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PHOTO OF THE DAY
Luciana Pampalone, Graflex, 2012 © Luciana Pampalone
Luciana Pampalone, Graflex, 2012 © Luciana Pampalone

Night Walk, by Ken Schles is dedicated “to the memory of those who died in the scourge of AIDS and violence that gripped the East Village during the late 1980s”. Compiled more than 25 years after the ravages, this work is the counterpart to Invisible City, a dark book published by the photographer in 1988. At the time, Schles was living in an abandoned East Village building taken over by heroin addicts. He had just finished school and planned to pursue photography, even if it meant eating dry pasta on good days. Punk rock was resonating in underground clubs, inspiring a bubbling and carefree art scene to reinvent itself in the midst of the ambient disaster – a mixture of excitement and danger that made the 80s the most fantasized decade in New York City’s history.

Among this generation of creative agitators devastated by the whirling blow of death, Invisible City became an instant cult classic, although that was never the intention. Edited with the weight of vivid mourning, the book was more the young photographer’s torn reaction to the evaporation of his neighborhood and adopted family: a group of sassy and untameable performers that the scourge had not yet dissipated. The photogravure printing intensified the deep and sadly prescient blacks of the photographs. Now reissued by Steidl, Invisible City still possesses its captivating depth, and Night Walk captures in the same density the other facet of the disaster.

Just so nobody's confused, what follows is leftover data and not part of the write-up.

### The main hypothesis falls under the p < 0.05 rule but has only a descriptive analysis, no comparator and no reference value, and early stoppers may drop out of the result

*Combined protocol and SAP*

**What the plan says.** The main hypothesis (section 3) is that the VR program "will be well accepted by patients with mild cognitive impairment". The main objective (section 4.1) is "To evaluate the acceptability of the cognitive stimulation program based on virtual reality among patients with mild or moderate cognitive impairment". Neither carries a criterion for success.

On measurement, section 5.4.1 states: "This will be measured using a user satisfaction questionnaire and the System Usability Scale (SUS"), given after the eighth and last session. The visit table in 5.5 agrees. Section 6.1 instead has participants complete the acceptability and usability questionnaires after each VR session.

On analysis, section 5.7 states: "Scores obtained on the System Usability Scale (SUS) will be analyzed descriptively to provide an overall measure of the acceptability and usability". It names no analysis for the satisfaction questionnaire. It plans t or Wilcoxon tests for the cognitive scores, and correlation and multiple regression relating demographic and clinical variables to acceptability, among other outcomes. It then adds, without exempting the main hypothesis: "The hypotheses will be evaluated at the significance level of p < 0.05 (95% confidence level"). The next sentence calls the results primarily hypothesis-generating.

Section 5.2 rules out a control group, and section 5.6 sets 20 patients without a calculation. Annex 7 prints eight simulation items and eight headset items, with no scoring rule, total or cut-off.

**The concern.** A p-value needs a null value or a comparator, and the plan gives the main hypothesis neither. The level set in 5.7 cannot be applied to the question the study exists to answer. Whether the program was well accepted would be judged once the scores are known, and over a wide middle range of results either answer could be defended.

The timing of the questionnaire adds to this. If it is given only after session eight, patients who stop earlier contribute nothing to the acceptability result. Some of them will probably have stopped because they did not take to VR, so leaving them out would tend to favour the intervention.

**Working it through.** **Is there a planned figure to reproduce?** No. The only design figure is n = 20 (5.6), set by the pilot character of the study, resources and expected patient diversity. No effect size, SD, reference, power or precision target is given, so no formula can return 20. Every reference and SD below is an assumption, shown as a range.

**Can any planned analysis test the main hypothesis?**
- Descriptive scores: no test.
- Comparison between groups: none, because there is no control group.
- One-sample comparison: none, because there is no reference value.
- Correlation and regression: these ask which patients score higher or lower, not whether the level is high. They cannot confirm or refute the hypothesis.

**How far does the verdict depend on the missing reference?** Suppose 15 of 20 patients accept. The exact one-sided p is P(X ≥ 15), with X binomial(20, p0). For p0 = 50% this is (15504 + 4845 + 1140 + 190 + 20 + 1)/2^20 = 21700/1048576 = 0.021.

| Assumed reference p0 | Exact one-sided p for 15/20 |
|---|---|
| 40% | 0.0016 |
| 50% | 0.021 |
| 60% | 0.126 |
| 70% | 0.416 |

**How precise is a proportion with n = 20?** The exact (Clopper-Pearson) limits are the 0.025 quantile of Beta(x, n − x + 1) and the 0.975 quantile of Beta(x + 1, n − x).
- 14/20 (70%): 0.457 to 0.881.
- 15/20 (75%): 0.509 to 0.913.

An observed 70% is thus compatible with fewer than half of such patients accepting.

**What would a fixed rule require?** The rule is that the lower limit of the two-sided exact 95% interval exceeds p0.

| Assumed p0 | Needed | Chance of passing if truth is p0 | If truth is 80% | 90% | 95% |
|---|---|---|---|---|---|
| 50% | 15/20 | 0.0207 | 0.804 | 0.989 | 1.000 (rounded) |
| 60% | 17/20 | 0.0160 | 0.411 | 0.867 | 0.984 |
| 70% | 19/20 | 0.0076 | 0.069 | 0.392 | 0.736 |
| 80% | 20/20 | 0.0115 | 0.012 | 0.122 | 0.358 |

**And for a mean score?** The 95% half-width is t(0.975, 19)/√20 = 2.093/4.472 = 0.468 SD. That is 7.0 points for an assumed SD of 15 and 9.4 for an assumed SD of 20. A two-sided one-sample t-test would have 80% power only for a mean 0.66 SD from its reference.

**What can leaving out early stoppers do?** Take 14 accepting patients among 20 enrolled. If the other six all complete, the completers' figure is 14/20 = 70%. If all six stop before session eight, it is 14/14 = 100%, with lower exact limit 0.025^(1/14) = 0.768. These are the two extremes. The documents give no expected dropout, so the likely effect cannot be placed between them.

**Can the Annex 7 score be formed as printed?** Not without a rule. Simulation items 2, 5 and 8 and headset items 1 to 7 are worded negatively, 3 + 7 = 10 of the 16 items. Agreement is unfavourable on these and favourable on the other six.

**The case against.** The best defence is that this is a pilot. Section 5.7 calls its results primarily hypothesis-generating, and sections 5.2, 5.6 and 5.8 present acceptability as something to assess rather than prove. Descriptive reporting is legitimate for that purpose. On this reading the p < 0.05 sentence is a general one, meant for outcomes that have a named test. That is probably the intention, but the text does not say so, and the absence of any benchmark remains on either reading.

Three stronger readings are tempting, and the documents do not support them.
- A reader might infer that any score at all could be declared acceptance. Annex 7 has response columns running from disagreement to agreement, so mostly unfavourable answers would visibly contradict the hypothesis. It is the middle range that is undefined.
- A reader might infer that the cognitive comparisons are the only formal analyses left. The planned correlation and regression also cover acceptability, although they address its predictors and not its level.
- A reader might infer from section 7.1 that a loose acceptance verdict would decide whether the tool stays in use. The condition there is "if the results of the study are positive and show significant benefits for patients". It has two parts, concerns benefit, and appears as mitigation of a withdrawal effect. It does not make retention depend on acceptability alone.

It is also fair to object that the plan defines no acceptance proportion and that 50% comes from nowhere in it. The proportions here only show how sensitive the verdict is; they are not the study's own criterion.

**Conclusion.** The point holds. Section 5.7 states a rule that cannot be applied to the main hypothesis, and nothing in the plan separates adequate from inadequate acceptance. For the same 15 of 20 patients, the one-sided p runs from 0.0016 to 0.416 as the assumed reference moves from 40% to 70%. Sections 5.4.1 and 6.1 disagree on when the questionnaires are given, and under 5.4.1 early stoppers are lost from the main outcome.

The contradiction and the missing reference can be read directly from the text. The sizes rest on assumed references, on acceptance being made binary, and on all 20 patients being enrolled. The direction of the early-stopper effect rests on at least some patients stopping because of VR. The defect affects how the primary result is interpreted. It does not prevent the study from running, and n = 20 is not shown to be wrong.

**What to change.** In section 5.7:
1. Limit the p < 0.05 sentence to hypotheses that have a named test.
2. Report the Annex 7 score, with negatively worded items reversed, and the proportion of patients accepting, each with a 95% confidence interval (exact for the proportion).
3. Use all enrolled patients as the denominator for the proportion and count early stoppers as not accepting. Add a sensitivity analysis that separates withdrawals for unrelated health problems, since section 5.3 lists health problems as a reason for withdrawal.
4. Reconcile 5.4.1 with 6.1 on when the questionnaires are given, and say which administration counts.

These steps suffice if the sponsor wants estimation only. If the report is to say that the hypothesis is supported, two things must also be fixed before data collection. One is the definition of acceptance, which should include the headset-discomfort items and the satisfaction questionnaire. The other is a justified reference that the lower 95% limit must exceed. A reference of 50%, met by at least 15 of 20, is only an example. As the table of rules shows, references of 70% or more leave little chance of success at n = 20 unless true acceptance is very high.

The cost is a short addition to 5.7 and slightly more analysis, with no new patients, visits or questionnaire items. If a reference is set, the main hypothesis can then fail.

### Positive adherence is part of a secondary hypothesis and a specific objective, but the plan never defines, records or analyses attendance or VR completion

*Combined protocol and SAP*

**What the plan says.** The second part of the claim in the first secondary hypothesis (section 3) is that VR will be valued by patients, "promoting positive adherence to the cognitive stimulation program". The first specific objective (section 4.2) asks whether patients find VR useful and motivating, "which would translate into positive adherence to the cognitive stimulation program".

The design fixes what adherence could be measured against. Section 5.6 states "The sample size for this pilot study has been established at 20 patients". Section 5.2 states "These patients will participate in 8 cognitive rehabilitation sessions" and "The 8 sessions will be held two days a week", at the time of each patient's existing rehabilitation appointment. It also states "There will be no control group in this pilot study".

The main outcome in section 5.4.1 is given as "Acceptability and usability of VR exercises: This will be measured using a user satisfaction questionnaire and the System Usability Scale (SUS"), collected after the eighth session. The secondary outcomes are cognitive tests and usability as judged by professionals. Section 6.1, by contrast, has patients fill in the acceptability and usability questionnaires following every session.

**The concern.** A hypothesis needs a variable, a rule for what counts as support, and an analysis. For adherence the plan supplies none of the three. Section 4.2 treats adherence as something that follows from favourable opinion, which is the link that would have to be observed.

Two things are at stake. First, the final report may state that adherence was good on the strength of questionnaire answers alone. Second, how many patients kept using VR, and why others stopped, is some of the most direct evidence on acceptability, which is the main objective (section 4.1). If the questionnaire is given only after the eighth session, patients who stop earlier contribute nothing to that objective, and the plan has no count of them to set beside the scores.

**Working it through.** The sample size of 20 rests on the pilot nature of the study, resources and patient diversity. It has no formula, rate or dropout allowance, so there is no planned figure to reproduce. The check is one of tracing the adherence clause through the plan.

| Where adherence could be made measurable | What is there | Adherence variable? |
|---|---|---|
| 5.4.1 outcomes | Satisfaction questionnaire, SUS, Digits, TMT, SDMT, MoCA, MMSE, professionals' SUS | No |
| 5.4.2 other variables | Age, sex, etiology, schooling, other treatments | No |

Delving into the archives of this bygone era, Schles exhumes its bodies. The images are imbued with the same fury as those in Invisible City, but here they serve life and love. Invisible City glowed with the cinders of the East Village, while the flames in Night Walk illuminate the streets or the tops of birthday cakes. The atmosphere is intact, but the restless night walk ends with a long, romantic scene in Schles’s brick apartment. From his window, we see the metal fire escapes that still today trace oblique lines across the Village’s buildings. “Human beings exist in a word of fantasy,” Schles told the Los Angeles Review of Book. “We trust [photographs] more than we trust memory because memory is ephemeral.” Invisible City mourned a vanished city. Night Walk rebuilt it.

EXHIBITION
Invisible City/Night Walk 1983-1989
Ken Schles
Through March 14th 2015
Howard Greenberg Gallery
41 East 57th Street, Suite 1406
New York 10022
www.howardgreenberg.com

BOOKS
Invisible City de Ken Schles
34 euros
Editions Steidl
https://steidl.de/Books/Invisible-City-0715182627.html

Night Walk de Ken Schles
38 euros
Editions Steidl
https://steidl.de/Books/Night-Walk-0004133756.html

http://www.kenschles.com

 

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PHOTOGRAPHER
Ken Schles

Brooklyn, New York. 1960. Ken Schles is the author of Invisible City (1988; reprint 2014), The Geometry of Innocence (2001), A New History of Photography: The World Outside and the Pictures In Our Heads (2007), Oculus (2011) and Night Walk...

Books
Ken Schles–Oculus

Ken Schles says this book is a “photographic book about images, memory and the metaphor of light.” It is so much more. The level of abstract thinking required is so great that Ken includes his own exegesis at the end. It could easily be part of a course in hermeneutics at the...

Exhibition
Berkeley: Ken Schles–Invisible City

We know a place best through the intimacies of contact: through direct and meaningful encounters with people situated in the everyday; through the tactile surfaces of walls and flesh and streets—and through the mythos that we distill from each and every one of those encounters....

Exhibition
Berlin: Ken Schles
Oculus

Ken Schles started this project when both of his parents were suffering from Alzheimer’s disease, their memories fading, and his wife was gravely ill. He turned to photography, which fails in its memorial vocation and demonstrates the shortcomings of perception. &ldquo...

Trends
Ken Schles –Oculus

Oculus is the most recent book by Ken Schles, he interrogates the relationship between pictures, memory, and light. In his introduction, Ken Schles writes: "We infuse the world we encounter with meaning, with social and symbolic significance based on the value we place upon repre...